Those with family in Iraq are starting a social media campaign of their own to educate.

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TACOMA, Wash. - News of American journalist James Foley's death hit especially close to home for Seattle's Yazidi population, who have been watching friends and relatives face ISIS violence for the last weeks.

"What kind of person are you to do that to post a picture and show the world look who we are," said Lucy Usoyan, a Yazidian who now lives in the south sound area. "I read that news and I was shocked. There is no safety for anyone in that place."

ISIS has turned to social media and the internet, posting photos of violence. Now, Usoyan and others are starting an opposing campaign of sorts, posting personal videos to YouTube and Facebook, explaining why Americans should care about the violence overseas.

Lucy feels like ISIS poses a threat that stretches much farther than the Middle East.

"It's going to knock [at] our doors like in 9/11," she feared. "I'm begging United States to do something to take action for the future."

Lucy is making some headway. She says she has a meeting with representatives at Senator Patty Murray's office in a couple weeks. She and other Yazidis nationwide are also working to get the attention of Senator John McCain and plan on meeting with the Iraqi Embassy as well.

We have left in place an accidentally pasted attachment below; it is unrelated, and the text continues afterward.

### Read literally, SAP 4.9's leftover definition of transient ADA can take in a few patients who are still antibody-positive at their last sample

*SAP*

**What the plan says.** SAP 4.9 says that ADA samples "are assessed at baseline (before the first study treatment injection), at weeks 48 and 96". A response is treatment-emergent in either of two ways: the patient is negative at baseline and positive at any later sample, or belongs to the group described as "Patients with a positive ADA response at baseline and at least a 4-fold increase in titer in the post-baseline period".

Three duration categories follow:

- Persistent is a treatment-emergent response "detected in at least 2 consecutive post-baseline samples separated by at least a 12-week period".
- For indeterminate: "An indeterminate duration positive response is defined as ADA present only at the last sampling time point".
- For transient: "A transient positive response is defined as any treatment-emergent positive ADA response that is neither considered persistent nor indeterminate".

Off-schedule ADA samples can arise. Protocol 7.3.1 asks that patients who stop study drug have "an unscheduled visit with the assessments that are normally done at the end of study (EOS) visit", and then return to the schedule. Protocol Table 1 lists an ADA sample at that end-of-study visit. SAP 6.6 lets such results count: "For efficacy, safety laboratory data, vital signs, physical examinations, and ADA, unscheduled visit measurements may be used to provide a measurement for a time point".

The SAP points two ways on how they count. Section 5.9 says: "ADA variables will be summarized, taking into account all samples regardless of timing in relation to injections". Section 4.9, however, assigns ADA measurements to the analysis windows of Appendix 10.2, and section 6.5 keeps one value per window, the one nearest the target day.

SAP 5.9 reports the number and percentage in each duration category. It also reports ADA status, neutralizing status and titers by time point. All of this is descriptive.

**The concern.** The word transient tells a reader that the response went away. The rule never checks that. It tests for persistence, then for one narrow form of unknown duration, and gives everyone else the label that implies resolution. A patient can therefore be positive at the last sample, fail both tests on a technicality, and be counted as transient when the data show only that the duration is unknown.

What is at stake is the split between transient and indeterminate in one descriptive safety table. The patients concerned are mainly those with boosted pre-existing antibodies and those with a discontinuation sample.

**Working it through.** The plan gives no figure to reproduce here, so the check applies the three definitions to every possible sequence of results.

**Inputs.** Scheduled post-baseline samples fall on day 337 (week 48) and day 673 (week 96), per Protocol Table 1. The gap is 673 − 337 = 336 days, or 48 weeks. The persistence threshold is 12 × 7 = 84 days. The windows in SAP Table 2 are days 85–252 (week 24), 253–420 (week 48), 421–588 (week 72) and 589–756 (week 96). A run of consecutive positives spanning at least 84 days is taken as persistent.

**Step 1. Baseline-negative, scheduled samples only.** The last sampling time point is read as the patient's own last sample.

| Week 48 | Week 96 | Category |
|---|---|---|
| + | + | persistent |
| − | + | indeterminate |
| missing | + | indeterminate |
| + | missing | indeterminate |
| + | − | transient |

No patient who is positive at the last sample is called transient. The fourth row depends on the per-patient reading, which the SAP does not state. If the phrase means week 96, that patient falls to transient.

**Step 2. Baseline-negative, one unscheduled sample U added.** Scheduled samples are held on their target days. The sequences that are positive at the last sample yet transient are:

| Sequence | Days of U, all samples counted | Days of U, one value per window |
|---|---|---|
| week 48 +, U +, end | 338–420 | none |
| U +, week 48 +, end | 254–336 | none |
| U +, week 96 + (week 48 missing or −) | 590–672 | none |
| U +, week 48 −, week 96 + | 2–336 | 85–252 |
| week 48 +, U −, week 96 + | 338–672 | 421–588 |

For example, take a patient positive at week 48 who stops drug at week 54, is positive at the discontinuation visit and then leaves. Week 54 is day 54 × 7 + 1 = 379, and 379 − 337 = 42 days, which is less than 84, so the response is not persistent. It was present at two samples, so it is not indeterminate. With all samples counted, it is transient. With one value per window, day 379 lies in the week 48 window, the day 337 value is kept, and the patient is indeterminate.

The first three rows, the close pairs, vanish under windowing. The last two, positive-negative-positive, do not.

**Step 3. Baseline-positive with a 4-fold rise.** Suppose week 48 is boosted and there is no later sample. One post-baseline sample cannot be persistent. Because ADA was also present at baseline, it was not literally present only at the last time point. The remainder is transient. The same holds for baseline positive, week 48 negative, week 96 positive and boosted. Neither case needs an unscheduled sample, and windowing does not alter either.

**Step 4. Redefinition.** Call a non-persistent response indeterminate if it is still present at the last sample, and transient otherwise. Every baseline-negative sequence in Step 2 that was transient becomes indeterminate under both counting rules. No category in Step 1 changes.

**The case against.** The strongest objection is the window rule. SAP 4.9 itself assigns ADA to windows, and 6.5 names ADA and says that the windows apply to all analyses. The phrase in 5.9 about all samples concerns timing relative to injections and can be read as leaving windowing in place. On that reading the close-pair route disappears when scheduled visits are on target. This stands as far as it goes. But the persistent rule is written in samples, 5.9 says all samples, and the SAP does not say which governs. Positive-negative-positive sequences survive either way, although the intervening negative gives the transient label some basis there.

In the meantime, phone calls from overseas are fueling her passion.

"I don't think I would be in this hard of pain if I wasn't hearing these people's voices. When they're telling us what's going on, it's horrible," she said. "Every time they're calling us, they're telling us the numbers of people who have already passed away or horrible things about Yazidian girls and women who have been stolen and are missing. We have no power to protect ourselves. We're left with no help…with no guards."

Lucy posted a video to YouTube Wednesday night, asking people to take notice. She hopes someone is listening.

"It will make my life easier versus doing nothing," she said.

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